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Based on the best-selling novel, the manga follows the story of a Shiro Iwa Junior High School Class as they are selected to take part in ‘The Program’, which involves them being shipped to an island and forced to fight until only one survives. Most people will be familiar with the plot from the cult film that came out in 2000 (the same year the manga began publication). Due to the form the manga is able to follow the novel much more closely, includes more details, both on the world that the story takes place in, and spends more time with each of the characters. There are a huge cast of characters, with 42 students in the class, plus the instructor and various side characters who we see in flashback (such as friends and family) and the manga does a great job of making all of these children instantly identifiable, through their appearance or character quirks. The manga is far more grotesque and sexually explicit, including scenes of rape and graphic scenes of shootings, stabbings and all manner of other deaths. Some of this is due to the events being depicted visually (as opposed to the book), and being able to have the 15 years old protagonists shown engaging in sex and violent scenes (not possible with the young actors in the film). I found that my reaction to the manga was different from both book and film. In the book, there is the sense of a puzzle that needs to be solved (how will they escape from the island?); the film is more like an action script (being thrilled at every narrow escape, or shocked at every death); while the manga really brings home a sense of futility, and revulsion at the acts of the government. Things really do seem hopeless at times, and each death is made to hurt.

The story moves seamlessly from one character or group to another, and with flash-backs throughout to show their motivations, or further emphasize something about their character. The art style is very detailed, especially on the characters faces and scenes of blood spattering or gore. There are many scenes of characters bawling, or screaming, with snot and tears flowing freely. One of the things I liked about this version of the story was the ability to include dream sequences (not present in the other versions). One such stand out moment sees Shuuya envisioning his classmates as monsters, with sharp teeth and claws coming to get him. If you are a fan of the film and want to find out more about the characters, or like the book and want to see it represented visually, this is a great read.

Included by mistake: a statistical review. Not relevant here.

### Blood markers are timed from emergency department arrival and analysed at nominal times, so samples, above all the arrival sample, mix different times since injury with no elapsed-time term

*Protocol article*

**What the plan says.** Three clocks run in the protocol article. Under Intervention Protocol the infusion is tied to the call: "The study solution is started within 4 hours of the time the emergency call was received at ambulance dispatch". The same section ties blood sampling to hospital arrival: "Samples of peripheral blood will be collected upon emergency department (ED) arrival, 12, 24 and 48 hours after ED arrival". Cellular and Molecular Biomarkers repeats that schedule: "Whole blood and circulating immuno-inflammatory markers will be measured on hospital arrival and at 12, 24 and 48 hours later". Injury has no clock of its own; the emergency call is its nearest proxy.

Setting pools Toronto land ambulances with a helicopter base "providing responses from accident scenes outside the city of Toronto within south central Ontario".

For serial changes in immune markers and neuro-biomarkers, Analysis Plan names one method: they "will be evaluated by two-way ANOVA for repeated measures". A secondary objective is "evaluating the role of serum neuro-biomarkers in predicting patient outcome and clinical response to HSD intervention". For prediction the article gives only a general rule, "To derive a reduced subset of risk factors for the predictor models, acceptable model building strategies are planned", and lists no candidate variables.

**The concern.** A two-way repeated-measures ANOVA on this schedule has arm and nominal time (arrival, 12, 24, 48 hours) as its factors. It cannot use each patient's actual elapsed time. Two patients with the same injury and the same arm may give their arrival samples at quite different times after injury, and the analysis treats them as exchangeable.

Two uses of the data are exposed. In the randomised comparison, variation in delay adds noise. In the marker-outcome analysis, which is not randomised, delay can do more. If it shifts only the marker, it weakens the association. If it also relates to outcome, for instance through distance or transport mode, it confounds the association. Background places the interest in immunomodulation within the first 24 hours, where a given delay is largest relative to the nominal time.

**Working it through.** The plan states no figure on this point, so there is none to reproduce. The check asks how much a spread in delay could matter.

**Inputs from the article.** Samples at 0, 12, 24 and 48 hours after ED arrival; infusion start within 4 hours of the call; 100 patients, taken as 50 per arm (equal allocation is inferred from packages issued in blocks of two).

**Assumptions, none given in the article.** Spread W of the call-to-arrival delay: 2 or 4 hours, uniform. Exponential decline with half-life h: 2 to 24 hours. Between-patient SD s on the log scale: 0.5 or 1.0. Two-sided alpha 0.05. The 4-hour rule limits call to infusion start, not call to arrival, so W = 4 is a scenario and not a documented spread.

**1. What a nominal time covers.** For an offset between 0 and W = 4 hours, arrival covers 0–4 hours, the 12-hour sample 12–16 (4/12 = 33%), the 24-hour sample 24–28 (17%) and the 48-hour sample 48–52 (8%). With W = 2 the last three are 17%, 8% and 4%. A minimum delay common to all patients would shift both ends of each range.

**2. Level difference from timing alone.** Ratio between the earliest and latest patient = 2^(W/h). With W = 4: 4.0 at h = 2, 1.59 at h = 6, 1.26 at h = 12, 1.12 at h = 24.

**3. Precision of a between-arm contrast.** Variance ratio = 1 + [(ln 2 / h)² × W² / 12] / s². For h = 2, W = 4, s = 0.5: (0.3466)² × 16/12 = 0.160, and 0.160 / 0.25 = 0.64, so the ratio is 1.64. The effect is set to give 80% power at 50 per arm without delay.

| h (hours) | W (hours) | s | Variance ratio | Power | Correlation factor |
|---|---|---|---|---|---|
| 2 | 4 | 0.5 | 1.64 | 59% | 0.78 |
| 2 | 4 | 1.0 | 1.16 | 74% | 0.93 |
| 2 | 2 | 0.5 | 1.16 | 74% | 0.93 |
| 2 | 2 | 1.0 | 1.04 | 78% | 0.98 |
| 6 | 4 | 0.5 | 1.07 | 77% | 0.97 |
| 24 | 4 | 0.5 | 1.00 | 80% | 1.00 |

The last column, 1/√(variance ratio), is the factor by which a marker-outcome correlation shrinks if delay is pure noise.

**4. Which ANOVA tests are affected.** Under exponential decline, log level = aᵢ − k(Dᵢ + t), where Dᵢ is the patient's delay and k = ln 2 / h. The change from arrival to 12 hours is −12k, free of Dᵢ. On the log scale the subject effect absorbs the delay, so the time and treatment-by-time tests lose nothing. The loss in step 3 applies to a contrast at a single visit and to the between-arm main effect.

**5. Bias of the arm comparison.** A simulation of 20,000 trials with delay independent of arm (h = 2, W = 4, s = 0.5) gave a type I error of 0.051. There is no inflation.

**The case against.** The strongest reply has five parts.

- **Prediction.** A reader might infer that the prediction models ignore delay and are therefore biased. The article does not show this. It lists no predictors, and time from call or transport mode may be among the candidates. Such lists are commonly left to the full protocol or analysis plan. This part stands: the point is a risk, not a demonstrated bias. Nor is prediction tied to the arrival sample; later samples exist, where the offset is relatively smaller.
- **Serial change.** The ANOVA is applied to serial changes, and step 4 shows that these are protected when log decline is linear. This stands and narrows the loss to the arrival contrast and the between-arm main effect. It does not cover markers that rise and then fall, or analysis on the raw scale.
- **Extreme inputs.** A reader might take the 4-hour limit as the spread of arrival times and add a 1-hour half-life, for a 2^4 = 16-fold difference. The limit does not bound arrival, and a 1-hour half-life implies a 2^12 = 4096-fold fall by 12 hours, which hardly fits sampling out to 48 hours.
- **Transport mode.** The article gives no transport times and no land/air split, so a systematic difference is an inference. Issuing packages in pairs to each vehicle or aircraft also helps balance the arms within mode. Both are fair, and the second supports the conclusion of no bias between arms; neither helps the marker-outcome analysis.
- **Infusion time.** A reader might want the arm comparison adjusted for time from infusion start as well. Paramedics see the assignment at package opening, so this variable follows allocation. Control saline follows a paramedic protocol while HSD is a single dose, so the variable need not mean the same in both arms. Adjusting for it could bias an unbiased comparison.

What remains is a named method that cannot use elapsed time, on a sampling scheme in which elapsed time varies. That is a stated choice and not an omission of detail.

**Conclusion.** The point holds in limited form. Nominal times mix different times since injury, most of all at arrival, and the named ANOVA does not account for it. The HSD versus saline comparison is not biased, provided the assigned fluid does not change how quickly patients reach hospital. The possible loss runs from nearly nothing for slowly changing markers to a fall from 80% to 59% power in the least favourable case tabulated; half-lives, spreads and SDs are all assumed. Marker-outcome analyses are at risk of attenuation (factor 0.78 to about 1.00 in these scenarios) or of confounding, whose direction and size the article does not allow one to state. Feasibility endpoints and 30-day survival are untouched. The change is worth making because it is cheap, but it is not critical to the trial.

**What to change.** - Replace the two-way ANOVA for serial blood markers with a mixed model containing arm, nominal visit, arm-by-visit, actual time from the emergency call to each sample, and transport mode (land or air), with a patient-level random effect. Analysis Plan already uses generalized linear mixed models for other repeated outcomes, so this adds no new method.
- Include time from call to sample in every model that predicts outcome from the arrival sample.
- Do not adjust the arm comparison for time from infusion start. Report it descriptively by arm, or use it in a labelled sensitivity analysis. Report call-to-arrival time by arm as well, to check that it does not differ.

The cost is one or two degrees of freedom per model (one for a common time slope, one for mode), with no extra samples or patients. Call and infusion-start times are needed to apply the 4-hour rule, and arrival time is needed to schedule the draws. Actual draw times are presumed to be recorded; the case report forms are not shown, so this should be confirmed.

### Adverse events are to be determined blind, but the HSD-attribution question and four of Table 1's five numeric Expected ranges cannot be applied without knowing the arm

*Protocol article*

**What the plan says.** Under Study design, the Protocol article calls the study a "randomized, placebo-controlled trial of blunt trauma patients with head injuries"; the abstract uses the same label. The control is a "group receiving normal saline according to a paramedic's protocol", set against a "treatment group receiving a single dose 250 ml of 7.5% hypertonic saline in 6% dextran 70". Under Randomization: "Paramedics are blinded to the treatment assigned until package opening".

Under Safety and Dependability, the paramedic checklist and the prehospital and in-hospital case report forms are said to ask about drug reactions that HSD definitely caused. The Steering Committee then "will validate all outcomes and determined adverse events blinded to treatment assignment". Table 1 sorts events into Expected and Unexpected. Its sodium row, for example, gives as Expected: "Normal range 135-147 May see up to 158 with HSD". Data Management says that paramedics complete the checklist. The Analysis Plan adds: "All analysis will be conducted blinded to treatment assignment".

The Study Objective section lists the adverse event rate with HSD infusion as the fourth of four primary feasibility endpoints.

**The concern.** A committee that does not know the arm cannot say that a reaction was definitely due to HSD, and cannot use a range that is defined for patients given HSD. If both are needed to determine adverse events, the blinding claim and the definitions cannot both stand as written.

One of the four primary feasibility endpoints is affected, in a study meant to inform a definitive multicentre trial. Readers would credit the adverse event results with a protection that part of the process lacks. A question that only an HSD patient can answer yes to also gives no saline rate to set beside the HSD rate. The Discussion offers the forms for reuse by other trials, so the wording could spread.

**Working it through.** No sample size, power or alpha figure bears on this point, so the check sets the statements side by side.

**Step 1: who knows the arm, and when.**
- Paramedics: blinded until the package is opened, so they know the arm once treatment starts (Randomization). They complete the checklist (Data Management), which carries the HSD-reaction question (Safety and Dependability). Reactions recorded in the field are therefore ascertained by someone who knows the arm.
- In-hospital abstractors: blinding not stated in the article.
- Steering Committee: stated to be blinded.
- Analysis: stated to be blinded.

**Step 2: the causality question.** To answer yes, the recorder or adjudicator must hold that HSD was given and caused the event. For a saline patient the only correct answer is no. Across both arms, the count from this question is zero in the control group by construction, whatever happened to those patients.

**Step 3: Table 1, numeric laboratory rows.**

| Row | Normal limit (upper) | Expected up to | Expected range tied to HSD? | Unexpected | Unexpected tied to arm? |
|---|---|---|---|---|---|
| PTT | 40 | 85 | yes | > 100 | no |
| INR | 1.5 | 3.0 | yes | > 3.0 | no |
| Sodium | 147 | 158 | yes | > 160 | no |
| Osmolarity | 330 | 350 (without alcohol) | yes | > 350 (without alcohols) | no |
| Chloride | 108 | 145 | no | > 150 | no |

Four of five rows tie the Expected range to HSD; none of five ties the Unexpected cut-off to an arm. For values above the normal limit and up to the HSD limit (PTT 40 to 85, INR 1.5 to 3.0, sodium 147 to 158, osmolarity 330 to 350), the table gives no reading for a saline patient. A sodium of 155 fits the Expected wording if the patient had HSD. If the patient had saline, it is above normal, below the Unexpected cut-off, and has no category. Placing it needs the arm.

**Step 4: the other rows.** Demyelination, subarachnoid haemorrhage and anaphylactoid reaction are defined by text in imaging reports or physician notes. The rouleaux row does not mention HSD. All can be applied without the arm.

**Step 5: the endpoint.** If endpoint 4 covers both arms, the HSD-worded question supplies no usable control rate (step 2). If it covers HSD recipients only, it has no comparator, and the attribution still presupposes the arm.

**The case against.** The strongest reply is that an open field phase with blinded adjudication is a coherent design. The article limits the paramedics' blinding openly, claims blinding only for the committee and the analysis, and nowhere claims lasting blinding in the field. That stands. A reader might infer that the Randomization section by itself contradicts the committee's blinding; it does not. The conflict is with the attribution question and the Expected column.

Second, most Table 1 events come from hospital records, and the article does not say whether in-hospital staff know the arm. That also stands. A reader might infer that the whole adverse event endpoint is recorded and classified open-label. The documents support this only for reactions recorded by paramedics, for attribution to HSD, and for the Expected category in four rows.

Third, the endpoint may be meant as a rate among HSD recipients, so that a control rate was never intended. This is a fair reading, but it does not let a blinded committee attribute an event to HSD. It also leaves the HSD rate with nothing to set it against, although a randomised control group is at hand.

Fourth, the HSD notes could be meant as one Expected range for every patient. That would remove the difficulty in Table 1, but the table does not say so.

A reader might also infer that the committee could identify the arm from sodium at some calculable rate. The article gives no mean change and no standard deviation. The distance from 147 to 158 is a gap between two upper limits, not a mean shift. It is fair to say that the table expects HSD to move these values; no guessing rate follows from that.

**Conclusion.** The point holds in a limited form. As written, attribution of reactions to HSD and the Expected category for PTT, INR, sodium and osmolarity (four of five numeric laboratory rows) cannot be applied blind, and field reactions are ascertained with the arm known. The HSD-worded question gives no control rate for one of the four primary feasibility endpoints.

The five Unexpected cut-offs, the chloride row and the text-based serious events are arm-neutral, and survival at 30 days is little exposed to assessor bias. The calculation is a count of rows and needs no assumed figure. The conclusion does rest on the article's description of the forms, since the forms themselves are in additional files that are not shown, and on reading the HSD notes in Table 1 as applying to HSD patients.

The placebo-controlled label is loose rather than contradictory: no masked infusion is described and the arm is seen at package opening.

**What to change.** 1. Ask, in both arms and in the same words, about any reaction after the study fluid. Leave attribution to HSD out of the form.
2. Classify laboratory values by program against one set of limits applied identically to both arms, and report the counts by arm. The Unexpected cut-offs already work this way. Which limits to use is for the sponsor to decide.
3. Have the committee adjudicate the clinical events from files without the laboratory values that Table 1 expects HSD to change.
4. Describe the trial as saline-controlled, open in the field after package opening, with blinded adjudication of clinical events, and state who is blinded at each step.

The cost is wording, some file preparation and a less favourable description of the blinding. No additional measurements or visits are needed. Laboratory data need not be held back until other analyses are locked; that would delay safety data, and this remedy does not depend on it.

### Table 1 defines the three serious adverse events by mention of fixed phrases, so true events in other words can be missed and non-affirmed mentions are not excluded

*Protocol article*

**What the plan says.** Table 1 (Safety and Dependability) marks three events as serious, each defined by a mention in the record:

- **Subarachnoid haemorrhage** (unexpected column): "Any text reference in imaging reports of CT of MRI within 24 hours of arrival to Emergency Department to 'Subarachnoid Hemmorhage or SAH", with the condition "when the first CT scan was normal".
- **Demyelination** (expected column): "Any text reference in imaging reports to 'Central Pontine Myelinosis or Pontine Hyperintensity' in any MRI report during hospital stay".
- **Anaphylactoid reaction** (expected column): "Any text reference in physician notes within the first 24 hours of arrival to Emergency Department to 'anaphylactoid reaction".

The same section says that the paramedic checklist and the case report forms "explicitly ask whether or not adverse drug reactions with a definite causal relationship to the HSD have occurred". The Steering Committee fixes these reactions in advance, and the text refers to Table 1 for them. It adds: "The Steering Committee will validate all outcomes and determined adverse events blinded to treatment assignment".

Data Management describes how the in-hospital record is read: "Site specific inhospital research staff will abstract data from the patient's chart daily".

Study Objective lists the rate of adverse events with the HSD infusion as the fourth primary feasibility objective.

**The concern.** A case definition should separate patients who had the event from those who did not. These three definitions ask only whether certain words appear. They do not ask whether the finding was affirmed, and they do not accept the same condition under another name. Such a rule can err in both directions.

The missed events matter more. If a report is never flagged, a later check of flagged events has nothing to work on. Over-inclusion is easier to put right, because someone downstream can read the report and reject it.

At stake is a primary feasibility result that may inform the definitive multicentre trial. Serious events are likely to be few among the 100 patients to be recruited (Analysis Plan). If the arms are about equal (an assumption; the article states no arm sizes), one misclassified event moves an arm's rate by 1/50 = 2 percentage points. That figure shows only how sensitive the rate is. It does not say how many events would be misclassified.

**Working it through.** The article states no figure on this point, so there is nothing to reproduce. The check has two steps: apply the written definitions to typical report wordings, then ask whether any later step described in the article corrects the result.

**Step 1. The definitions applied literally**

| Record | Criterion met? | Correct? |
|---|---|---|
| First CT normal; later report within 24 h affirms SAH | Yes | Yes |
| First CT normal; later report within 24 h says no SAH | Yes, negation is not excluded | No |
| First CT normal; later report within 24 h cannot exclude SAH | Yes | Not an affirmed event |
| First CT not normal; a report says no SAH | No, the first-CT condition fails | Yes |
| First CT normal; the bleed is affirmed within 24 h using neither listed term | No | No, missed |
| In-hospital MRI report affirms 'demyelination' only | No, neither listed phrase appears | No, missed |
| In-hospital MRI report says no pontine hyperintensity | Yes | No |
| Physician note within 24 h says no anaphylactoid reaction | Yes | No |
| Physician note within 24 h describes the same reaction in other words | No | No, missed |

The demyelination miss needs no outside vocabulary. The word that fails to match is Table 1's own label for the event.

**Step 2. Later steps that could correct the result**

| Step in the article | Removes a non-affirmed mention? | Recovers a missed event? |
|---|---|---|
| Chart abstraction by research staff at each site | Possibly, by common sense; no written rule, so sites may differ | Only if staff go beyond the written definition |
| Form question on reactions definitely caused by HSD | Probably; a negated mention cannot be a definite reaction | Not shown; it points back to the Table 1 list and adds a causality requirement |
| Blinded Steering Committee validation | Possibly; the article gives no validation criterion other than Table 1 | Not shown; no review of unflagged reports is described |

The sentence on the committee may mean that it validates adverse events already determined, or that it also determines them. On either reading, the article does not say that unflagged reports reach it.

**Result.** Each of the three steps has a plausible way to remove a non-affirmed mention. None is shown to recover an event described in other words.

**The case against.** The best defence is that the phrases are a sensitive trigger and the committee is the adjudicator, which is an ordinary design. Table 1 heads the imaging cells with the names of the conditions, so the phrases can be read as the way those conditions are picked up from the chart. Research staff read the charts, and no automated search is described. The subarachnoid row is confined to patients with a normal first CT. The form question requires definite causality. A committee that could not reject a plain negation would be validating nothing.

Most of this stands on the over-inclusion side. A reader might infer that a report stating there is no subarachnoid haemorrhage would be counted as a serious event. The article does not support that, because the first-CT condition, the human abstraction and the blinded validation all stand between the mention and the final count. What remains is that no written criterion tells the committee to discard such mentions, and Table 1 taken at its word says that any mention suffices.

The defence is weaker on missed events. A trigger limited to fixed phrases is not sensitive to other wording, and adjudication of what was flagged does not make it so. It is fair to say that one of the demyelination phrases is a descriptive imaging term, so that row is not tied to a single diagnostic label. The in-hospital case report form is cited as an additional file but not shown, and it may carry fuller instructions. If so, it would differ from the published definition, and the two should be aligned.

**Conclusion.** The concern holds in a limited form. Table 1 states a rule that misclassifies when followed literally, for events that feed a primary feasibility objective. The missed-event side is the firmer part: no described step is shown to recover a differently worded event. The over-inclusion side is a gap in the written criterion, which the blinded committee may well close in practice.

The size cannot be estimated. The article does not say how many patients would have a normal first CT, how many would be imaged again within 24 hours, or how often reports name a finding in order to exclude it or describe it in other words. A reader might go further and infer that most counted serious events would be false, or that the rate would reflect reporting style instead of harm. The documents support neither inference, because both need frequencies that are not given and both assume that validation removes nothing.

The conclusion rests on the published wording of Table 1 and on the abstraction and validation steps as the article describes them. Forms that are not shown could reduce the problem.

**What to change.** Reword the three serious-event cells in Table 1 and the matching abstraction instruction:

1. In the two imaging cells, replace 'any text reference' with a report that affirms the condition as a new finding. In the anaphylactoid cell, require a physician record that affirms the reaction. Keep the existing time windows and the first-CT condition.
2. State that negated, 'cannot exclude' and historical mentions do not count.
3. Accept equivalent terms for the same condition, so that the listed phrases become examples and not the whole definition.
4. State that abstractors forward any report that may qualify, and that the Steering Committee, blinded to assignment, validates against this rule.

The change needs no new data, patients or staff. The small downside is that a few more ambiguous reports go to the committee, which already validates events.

The Chasing World (2008)

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People with the surname “Sato” are unexpectedly dying across Japan. Student Tsubasa Sato is transported suddenly to a parallel world where “Satos” are being chased by masked figures by order of a malevolent king. When caught they are killed, their deaths correlating with a death in the first world. Ai Sato, Tsubasa’s comatose sister, and his alcoholic father are represented by doppelgangers in this new world, where they must run while Tsubasa attempts to discover the reason for the King’s contempt of that family name.

The film is low budget, and many of the special effects are noticeably so, however the design of the masks is original and the direction competent. While the story is weak, veering away from the source material excessively, there are a number of jump scares and creepy instances making it a decent action film. It feels, for the most part, like a cross between “The Twilight Zone” and “Doctor Who”, with the concept perhaps stretched at feature length. The acting is of varying quality, but passable for the most part as the story is largely action- rather than emotionally driven.

The film hints at ideas of duality and totalitarianism without making any definitive or stunningly revelatory point. Concepts such as the parallel worlds were interesting, though a number of plot-holes were occasionally distracting. A wasted concept, but shallow fun nonetheless.

Based on a novel by Yusuke Yamada.